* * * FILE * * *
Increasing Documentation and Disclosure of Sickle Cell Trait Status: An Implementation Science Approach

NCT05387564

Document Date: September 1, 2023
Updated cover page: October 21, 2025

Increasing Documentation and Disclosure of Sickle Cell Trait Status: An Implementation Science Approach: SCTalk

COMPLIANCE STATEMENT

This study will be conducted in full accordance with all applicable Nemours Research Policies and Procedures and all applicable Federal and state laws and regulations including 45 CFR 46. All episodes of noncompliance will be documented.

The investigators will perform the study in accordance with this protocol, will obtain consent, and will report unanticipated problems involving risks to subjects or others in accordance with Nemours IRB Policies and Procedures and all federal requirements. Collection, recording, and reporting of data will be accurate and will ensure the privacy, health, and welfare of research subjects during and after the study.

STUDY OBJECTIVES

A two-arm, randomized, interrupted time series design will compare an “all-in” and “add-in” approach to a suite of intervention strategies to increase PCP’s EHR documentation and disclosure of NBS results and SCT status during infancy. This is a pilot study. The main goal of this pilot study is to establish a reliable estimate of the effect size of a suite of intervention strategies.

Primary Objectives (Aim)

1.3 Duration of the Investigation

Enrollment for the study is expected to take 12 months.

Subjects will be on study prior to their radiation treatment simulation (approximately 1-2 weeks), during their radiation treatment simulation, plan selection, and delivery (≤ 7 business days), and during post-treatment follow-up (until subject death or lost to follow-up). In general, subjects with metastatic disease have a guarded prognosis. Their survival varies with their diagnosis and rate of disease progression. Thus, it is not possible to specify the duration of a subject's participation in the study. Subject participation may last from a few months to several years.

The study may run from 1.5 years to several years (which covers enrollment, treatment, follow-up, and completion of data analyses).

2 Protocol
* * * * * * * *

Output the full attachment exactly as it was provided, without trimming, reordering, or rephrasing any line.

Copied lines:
Increasing Documentation and Disclosure of Sickle Cell Trait Status: An Implementation Science Approach

NCT05387564

Document Date: September 1, 2023
Updated cover page: October 21, 2025

Increasing Documentation and Disclosure of Sickle Cell Trait Status: An Implementation Science Approach: SCTalk

COMPLIANCE STATEMENT

This study will be conducted in full accordance with all applicable Nemours Research Policies and Procedures and all applicable Federal and state laws and regulations including 45 CFR 46. All episodes of noncompliance will be documented.

The investigators will perform the study in accordance with this protocol, will obtain consent, and will report unanticipated problems involving risks to subjects or others in accordance with Nemours IRB Policies and Procedures and all federal requirements. Collection, recording, and reporting of data will be accurate and will ensure the privacy, health, and welfare of research subjects during and after the study.

STUDY OBJECTIVES

A two-arm, randomized, interrupted time series design will compare an “all-in” and “add-in” approach to a suite of intervention strategies to increase PCP’s EHR documentation and disclosure of NBS results and SCT status during infancy. This is a pilot study. The main goal of this pilot study is to establish a reliable estimate of the effect size of a suite of intervention strategies.

Primary Objectives (Aim)

1.3 Duration of the Investigation

Enrollment for the study is expected to take 12 months.

Subjects will be on study prior to their radiation treatment simulation (approximately 1-2 weeks), during their radiation treatment simulation, plan selection, and delivery (≤ 7 business days), and during post-treatment follow-up (until subject death or lost to follow-up). In general, subjects with metastatic disease have a guarded prognosis. Their survival varies with their diagnosis and rate of disease progression. Thus, it is not possible to specify the duration of a subject's participation in the study. Subject participation may last from a few months to several years.

The study may run from 1.5 years to several years (which covers enrollment, treatment, follow-up, and completion of data analyses).

2 Protocol